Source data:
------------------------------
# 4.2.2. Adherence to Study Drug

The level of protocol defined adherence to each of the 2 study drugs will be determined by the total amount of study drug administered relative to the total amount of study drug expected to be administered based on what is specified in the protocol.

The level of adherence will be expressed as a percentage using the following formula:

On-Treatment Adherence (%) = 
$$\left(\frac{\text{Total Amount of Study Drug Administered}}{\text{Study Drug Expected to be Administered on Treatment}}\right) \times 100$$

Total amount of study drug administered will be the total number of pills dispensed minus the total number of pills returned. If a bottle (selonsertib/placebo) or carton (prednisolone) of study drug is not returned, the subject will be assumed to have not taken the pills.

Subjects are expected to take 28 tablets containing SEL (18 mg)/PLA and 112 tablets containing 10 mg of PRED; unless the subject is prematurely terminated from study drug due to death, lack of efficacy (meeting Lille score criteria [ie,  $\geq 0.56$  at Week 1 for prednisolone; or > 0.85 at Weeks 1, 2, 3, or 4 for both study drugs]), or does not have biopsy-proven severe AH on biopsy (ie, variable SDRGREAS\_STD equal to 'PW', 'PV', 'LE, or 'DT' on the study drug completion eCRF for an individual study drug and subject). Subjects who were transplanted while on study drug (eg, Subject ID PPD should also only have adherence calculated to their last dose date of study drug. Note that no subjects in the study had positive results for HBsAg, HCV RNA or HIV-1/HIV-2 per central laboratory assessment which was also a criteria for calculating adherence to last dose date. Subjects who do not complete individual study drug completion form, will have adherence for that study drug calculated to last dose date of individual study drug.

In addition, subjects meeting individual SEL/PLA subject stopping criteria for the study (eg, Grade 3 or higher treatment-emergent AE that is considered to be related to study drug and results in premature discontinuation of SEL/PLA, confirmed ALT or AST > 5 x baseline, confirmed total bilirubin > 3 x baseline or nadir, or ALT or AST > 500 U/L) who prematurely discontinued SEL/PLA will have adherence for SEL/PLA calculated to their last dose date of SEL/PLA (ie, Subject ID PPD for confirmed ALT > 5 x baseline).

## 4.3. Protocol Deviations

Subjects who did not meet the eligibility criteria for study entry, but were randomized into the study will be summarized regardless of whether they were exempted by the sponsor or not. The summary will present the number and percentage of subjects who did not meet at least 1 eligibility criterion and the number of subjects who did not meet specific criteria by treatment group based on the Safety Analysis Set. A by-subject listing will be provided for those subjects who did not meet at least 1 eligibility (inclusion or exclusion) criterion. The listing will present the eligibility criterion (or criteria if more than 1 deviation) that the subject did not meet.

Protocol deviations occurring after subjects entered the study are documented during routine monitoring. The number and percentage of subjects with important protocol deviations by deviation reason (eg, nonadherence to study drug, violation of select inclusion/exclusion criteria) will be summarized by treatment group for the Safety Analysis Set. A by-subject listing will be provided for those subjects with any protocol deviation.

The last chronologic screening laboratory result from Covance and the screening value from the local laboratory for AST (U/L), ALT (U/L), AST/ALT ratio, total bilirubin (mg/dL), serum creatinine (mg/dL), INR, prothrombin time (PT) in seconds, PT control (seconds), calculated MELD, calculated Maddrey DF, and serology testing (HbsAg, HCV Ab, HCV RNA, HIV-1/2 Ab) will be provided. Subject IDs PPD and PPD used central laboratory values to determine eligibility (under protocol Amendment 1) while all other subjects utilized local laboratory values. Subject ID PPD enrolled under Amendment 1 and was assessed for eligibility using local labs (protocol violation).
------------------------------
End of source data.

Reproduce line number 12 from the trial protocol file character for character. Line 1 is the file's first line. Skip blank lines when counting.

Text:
The last chronologic screening laboratory result from Covance and the screening value from the local laboratory for AST (U/L), ALT (U/L), AST/ALT ratio, total bilirubin (mg/dL), serum creatinine (mg/dL), INR, prothrombin time (PT) in seconds, PT control (seconds), calculated MELD, calculated Maddrey DF, and serology testing (HbsAg, HCV Ab, HCV RNA, HIV-1/2 Ab) will be provided. Subject IDs PPD and PPD used central laboratory values to determine eligibility (under protocol Amendment 1) while all other subjects utilized local laboratory values. Subject ID PPD enrolled under Amendment 1 and was assessed for eligibility using local labs (protocol violation).